Gourds; they are everywhere. If you have been to the supermarket lately, you have probably been gloriously overwhelmed by the variety of winter squash lining the aisles. Not only are they rich in nutrients like vitamin A and fiber, but the sizes, shapes and colors of these lovely vegetables seem to have no end! In addition, they are relatively cheap and easy to store - some having a shelf life for months when kept cool and dry. Have you ever seen a squash that looked lovely to eat, but you weren’t so sure about the taste (or vice versa)? Good news folks, we are here to help you navigate your culinary adventures! Our second-to-last booth at the Everett Farmer’s Market featured many-a-squash, and how to identify them. Here are some of our helpful tips and recipes!
Kabocha, also known as a “Japanese Pumpkin”, is delicious by itself or as an addition to winter soups and stews. The color can range from a light, pale green- to an almost blue, but most of the time you find Kabochas that have a dark green/speckled exterior with a yellow/orange center. Its flavor is described as a combination of sweet and nutty, with a fluffy texture. Rest assured, pumpkins everywhere are green with envy. Below are two different ways to prepare the Kabocha.
Butternut squash is quintessential to Fall, with its unmistakable oblong shape and vibrant orange color. Like a sweet potato, the flesh is creamy and sweet, not to mention easy to prepare. Some stores sell raw butternut squash cubes in the produce and freezer sections. On the rare occasion, I have even spotted crinkle-cut butternut squash fries and - my goodness - were they delicious! Here is an easy recipe for a savory-sweet butternut squash and black bean chili:
Unless you have been living in a cave for the past 5 years, you have probably heard about spaghetti squash. This pale yellow, oval-shaped gourd is famous for its magical ability to turn itself from average squash- into pasta-hence its name. The fibers in spaghetti squash provide it with a noodle-like texture when baked. While most recipes involve a pasta sauce, we amped up our recipe by adding a homemade creamy pumpkin sauce! Just when you thought you couldn’t possibly get more pumpkin into your life this season.
Adapted from: http://leangreennutritionfiend.com/2015/10/09/spaghetti-squash-with-creamy-pumpkin-sauce/
It may look like more of a decoration than a vegetable, but do not let the delicate deceive you; it is pure, edible deliciousness. Slightly resembling a ballooned-up zucchini, the squash is oblong, striped and comes in a variety of pale greens and yellows. Its flavor is described as sweet, rich and moist. This delicata recipe is sweet, zesty and perfect for a fall potluck!
Oh, acorn squash. Perhaps the most adorable squash there is, how could you not want to take it home with you? Acorn squash can usually be spotted by their nut-like shape, and can range in hues and stripes from dark green, to yellow, orange and even sometimes white! They are soft in texture and have a buttery-neutral taste with a hint of sweetness, making them great for both sweet and savory recipes. Acorn squashes are generally smaller in size, which suites perfectly for a substitution in your go-to stuffed bell pepper recipe! Here is a satisfying recipe for stuffed acorn squash from epicurious.com.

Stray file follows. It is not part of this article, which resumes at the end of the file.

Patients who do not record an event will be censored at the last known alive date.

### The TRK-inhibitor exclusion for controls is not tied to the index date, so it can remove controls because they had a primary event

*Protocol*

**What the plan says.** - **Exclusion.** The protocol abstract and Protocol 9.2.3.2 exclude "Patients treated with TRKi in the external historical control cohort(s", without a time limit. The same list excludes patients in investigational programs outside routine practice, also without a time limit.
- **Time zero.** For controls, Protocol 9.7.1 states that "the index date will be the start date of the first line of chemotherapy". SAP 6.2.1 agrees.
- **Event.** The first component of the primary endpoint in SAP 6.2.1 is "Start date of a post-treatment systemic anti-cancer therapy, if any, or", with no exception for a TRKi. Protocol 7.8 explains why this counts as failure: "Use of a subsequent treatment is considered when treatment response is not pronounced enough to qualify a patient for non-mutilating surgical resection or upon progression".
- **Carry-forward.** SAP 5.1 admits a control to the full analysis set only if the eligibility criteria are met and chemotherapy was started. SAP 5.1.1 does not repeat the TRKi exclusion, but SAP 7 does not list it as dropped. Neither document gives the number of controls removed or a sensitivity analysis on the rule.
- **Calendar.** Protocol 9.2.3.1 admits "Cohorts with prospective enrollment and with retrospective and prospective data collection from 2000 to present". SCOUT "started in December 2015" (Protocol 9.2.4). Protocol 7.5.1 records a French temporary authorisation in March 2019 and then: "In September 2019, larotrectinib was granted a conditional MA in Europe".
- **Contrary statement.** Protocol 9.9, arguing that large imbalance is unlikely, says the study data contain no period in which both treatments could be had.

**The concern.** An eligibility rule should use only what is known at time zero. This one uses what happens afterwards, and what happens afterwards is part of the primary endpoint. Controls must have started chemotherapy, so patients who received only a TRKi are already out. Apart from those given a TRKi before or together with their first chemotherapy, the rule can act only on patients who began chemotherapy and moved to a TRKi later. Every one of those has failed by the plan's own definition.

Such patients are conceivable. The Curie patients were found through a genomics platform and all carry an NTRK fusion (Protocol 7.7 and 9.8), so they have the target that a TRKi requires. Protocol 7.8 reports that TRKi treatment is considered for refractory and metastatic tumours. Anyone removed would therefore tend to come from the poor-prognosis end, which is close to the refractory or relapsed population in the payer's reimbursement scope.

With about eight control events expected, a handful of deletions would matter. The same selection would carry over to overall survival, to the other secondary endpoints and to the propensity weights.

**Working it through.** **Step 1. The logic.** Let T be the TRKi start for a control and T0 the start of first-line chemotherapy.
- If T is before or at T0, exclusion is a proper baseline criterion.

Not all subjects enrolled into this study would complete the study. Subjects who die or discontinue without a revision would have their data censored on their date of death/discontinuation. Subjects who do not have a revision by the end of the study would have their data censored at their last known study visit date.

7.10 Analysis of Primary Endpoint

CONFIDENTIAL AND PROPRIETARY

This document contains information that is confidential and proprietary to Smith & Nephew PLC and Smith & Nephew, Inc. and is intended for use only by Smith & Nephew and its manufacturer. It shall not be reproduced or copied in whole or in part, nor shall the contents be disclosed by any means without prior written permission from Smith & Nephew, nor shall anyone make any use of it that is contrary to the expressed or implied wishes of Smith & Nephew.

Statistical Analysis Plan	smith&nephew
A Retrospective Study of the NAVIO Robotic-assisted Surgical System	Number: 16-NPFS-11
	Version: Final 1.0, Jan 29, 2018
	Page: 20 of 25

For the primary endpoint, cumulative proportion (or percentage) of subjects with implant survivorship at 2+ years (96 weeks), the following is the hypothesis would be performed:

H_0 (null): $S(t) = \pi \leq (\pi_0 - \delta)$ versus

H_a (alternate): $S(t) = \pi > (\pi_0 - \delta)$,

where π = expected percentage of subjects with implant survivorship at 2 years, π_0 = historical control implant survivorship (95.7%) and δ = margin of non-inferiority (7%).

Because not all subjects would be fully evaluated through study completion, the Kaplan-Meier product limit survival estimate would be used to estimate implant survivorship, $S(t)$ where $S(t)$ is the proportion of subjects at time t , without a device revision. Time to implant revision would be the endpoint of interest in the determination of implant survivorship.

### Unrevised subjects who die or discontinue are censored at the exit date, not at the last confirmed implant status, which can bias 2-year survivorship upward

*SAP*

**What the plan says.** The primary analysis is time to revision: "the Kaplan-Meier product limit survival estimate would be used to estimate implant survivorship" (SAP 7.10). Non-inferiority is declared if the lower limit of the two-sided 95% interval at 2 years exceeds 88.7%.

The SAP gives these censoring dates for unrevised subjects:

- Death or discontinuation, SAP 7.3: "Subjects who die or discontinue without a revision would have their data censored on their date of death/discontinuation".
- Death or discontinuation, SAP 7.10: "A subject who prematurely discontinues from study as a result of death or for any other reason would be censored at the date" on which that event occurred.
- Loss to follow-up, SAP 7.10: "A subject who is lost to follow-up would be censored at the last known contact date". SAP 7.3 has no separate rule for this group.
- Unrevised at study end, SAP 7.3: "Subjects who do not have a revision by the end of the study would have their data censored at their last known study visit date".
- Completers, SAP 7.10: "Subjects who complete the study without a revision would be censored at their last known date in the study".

Heat oven to 375°. Cut a thin slice off round side of each squash half to create a stable base. Sprinkle with salt and pepper; coat with cooking spray. Place squash flesh side down on a baking sheet lined with aluminum foil; bake until golden and tender, 30 minutes. Remove from oven; flip squash and set aside. Heat broiler. In a large nonstick skillet over medium heat, heat 1 teaspoon oil. Add sausage; cook, breaking into coarse pieces, until brown, 6 minutes; transfer to a bowl. To same skillet, add remaining 2 teaspoons oil and leek; cook until leek is soft, 3 minutes. Add garlic; cook, 30 seconds. Add kale and toss; add broth. Cover and cook until kale is tender, 5 minutes; stir in sausage. Divide kale-sausage filling among squash. In a bowl, combine walnuts, Parmesan and panko; sprinkle evenly over squash bowls and coat with cooking spray. Broil until panko is golden, 2 minutes.
Recipe from LARAINE PERRI SELF NOVEMBER 2013
Other winter squash varieties include hubbard squash, red kuri, buttercup, sweet dumpling, carnival, and-last but not least- the beloved pumpkin. Generally speaking, the majority of squashes are interchangeable in recipes, due to the consistency, taste and fiber content being very similar in many gourds (minus our special friend, the spaghetti squash). In other words, this blog post could last for days, but I’ll spare those reading. That way you’ll have more time to cook!
Wishing the happiest of Fall squash harvesting to you all,
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